Six super-size Lemmon Drops:
Don't get me wrong, I think it's great that Larry Dillin developer of Levis Commons in Perrysburg is interested in converting the 33-year-old mall into a trendy "lifestyle center." If anyone can bring new life to the Reynolds Road corridor, he can.
Here's what I can't get past: Southwyck's owner, Sherman Dreiseszun, is staying put. Knowing that Mr. Dillin must rely on the cooperation of Mr. Dreiseszun makes this $100 million project seem like a long shot from the start.
Mr. Dreiseszun has burned Mr. Ford twice before. In 2002, Mr. Ford unveiled a redevelopment plan for Southwyck. A year later, Mr. Ford stood proudly as Westfield America Trust, which owns the mall formerly known as Franklin Park, promised to pump up to $60 million into Southwyck's redevelopment.
Both of those rescue efforts failed, and Mr. Dreiseszun the epitome of an indifferent out-of-state owner has done nothing on his own.
Mr. Ford is running for re-election; so I can't say I'm surprised by the "Saving Southwyck, Take 3" news conference on Tuesday. It was just way, way premature.
Take Mr. Dreiseszun out of the picture, and the excitement will be genuine. Until then, it will be manufactured.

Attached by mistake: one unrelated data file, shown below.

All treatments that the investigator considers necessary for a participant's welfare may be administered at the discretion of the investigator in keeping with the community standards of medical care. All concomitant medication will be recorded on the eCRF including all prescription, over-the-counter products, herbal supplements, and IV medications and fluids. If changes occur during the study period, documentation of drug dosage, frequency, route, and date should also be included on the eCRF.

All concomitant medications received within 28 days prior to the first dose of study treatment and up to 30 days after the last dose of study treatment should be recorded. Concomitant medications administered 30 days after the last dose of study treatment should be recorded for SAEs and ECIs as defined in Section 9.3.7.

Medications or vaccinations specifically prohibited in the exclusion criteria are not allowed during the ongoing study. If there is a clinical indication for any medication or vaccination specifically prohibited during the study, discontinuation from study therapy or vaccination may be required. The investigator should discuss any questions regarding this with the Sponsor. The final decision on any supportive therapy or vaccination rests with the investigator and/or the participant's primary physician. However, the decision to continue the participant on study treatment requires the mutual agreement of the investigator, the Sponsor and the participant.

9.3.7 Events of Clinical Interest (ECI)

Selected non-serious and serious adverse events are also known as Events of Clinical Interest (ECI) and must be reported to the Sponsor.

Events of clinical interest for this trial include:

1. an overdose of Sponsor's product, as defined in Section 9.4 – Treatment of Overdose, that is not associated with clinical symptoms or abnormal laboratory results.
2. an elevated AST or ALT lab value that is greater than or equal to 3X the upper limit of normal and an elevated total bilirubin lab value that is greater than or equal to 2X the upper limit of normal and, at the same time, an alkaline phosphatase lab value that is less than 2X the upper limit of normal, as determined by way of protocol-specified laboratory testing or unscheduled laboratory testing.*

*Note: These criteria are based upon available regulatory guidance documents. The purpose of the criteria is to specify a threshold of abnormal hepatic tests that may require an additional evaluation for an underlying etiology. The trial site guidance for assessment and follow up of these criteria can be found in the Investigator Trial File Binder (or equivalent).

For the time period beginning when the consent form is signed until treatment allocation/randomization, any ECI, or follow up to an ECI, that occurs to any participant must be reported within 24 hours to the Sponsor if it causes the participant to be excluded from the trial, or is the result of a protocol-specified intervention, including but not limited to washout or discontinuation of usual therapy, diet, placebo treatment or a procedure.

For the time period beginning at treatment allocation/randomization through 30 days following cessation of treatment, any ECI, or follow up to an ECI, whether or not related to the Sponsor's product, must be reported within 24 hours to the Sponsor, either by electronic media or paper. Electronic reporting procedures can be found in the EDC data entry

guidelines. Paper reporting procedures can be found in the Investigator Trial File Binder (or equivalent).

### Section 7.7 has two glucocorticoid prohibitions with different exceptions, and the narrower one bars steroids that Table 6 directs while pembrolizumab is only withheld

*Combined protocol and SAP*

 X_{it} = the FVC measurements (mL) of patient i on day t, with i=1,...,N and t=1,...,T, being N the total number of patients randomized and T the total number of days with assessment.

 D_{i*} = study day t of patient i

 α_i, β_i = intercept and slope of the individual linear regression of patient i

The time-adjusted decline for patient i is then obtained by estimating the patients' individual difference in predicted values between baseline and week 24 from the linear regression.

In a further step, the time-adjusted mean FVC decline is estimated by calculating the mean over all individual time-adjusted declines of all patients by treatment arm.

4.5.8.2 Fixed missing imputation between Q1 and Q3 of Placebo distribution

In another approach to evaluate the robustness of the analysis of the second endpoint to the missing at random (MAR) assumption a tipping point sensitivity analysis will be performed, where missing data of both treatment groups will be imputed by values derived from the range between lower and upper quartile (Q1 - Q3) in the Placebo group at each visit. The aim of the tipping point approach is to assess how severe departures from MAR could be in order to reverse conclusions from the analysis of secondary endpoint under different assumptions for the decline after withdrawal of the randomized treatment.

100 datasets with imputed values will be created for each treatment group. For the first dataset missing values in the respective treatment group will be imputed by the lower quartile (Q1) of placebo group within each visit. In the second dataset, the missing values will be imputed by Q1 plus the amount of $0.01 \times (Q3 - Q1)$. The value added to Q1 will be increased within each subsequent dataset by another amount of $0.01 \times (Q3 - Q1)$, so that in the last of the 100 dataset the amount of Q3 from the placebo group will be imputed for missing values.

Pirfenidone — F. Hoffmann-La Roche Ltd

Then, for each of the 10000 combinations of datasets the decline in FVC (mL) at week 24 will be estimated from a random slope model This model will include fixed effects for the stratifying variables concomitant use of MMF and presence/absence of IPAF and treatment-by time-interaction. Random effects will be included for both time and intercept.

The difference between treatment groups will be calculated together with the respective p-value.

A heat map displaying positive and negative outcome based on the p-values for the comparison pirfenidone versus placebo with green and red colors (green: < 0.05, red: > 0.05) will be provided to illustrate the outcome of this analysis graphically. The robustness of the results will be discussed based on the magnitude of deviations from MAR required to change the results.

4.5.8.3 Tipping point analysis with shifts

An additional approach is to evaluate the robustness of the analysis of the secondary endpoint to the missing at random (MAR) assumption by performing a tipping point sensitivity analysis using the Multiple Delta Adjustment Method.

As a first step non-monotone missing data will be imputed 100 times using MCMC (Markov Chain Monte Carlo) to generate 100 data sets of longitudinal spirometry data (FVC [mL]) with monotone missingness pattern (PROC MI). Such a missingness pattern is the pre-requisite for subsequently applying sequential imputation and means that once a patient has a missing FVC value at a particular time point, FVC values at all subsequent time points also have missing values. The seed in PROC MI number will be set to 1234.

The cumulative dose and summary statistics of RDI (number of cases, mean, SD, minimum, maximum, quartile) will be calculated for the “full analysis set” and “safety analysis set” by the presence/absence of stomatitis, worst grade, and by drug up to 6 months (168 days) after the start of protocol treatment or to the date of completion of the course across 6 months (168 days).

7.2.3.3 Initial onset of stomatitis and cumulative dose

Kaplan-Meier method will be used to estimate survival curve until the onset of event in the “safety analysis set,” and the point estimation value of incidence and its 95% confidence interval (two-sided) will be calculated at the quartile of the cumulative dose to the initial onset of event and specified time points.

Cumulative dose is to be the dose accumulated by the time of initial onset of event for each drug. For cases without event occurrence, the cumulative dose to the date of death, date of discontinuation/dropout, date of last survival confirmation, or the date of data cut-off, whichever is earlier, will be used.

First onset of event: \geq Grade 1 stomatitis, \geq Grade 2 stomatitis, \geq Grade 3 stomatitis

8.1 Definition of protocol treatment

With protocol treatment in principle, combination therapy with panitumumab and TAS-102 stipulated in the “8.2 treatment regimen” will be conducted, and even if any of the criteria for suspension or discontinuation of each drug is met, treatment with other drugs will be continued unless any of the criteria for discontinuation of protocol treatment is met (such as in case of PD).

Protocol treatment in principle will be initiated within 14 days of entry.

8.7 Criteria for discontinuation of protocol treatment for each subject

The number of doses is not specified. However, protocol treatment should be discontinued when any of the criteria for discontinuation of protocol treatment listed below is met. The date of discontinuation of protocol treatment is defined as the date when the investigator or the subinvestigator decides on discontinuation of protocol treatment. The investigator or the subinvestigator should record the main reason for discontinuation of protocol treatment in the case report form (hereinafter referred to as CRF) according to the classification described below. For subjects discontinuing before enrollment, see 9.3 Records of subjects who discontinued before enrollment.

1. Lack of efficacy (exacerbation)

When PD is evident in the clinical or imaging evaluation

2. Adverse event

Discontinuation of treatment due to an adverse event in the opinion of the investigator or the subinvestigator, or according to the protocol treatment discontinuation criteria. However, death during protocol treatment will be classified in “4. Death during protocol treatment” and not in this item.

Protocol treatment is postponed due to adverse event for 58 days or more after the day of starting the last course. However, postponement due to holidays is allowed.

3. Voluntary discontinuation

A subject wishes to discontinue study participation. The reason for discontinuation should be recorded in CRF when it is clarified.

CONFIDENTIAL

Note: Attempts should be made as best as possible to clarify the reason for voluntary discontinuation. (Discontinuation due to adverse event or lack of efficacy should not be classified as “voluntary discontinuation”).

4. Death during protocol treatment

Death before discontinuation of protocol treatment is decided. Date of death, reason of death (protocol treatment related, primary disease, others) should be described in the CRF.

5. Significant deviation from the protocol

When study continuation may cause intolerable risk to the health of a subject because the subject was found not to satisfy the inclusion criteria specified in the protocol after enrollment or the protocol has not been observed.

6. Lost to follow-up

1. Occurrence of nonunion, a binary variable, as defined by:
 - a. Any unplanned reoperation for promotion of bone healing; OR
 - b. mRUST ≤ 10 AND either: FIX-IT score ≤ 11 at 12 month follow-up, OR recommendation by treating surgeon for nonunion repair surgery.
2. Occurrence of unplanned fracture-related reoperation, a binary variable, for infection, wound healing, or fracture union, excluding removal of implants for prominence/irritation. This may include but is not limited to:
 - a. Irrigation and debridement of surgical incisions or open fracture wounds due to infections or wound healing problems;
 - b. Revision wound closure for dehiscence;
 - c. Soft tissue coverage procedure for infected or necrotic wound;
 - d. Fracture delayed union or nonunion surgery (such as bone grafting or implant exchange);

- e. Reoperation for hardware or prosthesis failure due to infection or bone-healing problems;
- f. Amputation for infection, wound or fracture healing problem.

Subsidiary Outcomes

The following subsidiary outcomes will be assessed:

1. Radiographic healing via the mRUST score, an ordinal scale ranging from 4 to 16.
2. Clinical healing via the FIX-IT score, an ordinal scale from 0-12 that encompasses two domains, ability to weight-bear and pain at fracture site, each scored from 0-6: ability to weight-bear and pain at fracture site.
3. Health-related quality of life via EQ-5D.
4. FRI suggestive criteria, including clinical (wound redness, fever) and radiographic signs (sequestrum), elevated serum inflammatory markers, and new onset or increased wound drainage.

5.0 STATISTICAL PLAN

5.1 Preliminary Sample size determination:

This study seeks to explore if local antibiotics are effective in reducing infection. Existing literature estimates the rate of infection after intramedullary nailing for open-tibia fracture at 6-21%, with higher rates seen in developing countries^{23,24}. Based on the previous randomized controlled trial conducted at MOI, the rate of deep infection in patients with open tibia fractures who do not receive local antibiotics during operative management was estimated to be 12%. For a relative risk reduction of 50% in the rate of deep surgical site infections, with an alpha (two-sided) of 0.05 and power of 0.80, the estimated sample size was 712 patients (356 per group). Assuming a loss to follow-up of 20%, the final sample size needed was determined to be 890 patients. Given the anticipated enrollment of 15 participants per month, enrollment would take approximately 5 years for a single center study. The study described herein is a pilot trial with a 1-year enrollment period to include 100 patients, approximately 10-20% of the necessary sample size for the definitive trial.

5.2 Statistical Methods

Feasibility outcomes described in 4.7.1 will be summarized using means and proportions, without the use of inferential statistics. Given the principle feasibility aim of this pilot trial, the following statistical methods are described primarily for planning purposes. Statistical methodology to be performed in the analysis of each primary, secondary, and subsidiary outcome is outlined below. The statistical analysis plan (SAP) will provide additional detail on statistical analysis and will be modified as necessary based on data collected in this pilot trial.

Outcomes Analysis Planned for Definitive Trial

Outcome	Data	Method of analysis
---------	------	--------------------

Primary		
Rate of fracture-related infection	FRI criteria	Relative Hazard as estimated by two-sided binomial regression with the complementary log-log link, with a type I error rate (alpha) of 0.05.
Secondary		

The store, to be built across the street from Springfield High School, will be Wal-Mart's first "supercenter" in the metro area. In setting up a duel that will be closely watched, the "supercenter" will be within 100 yards of an existing grocery store, the Kroger at Spring Meadows Shopping Center.
Granted, Wal-Mart didn't get to be the world's largest retailer by avoiding head-to-head competition. But this is the type of in-your-face move that breeds resentment and helps to explain why Wal-Mart has its share of critics.
I find it ironic that Mr. Gerken is now a Lucas County commissioner. Why? Because by this time next year, there will be four Wal-Marts in the county with only one inside the Toledo city limits.
I don't know whether he believes Lucas County has turned into a retail Sodom and Gomorrah, but I would like to think that, as a county commissioner, he can appreciate Wal-Mart for being a solid corporate citizen.
The Mud Hens played their first game at Fifth Third Field on April 9, 2002. One week later, Lucas County commissioners sold both buildings to Mr. Stewart for $15,000. Given the primo location of the buildings, one might assume the for-a-song purchase price would have been enough "incentive" for Mr. Stewart.
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